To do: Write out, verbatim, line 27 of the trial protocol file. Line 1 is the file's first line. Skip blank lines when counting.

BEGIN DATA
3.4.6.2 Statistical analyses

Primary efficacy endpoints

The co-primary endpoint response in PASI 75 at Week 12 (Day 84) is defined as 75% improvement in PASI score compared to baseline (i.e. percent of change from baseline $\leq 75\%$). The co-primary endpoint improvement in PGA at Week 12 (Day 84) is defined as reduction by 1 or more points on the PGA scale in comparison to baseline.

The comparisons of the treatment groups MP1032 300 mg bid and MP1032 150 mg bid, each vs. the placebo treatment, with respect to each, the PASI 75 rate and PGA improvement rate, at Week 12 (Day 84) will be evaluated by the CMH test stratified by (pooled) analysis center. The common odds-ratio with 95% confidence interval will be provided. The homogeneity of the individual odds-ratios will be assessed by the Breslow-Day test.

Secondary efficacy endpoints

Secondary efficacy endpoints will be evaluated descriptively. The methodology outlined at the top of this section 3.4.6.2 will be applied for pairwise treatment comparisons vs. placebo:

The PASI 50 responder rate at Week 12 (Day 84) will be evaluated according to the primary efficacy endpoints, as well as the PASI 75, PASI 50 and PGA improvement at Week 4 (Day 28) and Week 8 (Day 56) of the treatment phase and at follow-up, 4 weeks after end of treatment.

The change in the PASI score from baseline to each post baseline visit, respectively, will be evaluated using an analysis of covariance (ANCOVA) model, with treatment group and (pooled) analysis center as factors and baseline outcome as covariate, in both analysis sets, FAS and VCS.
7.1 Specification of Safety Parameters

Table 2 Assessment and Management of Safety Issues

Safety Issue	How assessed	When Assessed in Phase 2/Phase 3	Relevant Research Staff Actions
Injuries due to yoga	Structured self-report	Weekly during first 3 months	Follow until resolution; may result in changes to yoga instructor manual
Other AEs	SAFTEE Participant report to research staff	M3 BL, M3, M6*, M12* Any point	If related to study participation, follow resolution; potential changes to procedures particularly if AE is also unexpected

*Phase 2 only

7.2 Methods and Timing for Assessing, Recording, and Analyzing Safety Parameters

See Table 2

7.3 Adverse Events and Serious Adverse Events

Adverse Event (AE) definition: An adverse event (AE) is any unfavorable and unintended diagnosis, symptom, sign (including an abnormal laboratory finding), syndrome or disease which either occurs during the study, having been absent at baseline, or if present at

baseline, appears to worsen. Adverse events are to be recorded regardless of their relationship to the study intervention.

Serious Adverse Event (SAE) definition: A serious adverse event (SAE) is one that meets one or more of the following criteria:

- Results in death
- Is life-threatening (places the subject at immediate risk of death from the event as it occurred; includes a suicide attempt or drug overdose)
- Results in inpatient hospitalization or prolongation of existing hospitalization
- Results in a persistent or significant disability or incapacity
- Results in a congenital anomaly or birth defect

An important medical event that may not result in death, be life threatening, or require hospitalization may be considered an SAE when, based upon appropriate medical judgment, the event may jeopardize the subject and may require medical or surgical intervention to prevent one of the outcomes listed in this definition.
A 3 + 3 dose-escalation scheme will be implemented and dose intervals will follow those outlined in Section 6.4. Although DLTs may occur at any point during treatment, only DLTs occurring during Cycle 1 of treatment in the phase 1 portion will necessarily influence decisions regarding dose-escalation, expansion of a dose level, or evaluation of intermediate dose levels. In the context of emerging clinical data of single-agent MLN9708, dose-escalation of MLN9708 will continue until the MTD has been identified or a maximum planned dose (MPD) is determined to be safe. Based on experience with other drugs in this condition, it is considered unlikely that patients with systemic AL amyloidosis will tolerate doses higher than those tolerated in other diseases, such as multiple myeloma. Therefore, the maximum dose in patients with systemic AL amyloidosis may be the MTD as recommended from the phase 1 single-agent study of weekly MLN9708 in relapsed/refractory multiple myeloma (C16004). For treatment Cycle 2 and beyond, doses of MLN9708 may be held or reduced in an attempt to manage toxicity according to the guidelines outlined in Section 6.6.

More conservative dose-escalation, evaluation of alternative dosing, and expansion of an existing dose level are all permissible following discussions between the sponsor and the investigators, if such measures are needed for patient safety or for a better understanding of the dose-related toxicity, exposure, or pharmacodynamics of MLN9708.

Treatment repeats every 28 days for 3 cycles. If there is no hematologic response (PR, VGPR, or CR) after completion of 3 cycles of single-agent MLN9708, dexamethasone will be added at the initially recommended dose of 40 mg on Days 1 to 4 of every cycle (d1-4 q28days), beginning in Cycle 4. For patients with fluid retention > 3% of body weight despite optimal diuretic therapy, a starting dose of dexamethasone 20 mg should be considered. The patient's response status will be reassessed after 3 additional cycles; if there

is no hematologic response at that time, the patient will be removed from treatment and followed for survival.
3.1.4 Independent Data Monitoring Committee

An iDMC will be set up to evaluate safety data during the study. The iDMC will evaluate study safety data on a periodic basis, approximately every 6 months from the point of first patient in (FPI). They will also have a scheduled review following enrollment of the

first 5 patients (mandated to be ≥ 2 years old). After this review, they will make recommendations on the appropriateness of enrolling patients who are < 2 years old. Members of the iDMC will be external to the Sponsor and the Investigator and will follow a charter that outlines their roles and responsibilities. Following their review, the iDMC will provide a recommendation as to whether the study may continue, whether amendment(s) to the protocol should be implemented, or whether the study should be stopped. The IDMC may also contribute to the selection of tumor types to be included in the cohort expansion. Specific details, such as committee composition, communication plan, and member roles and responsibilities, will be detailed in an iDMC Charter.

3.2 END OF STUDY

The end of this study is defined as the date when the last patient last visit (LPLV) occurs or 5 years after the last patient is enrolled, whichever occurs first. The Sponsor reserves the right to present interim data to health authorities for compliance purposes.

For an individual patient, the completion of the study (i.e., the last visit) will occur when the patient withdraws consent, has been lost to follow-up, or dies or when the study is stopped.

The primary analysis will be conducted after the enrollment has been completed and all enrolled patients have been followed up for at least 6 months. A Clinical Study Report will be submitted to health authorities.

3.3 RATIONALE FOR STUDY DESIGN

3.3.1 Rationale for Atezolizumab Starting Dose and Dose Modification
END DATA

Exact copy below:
A 3 + 3 dose-escalation scheme will be implemented and dose intervals will follow those outlined in Section 6.4. Although DLTs may occur at any point during treatment, only DLTs occurring during Cycle 1 of treatment in the phase 1 portion will necessarily influence decisions regarding dose-escalation, expansion of a dose level, or evaluation of intermediate dose levels. In the context of emerging clinical data of single-agent MLN9708, dose-escalation of MLN9708 will continue until the MTD has been identified or a maximum planned dose (MPD) is determined to be safe. Based on experience with other drugs in this condition, it is considered unlikely that patients with systemic AL amyloidosis will tolerate doses higher than those tolerated in other diseases, such as multiple myeloma. Therefore, the maximum dose in patients with systemic AL amyloidosis may be the MTD as recommended from the phase 1 single-agent study of weekly MLN9708 in relapsed/refractory multiple myeloma (C16004). For treatment Cycle 2 and beyond, doses of MLN9708 may be held or reduced in an attempt to manage toxicity according to the guidelines outlined in Section 6.6.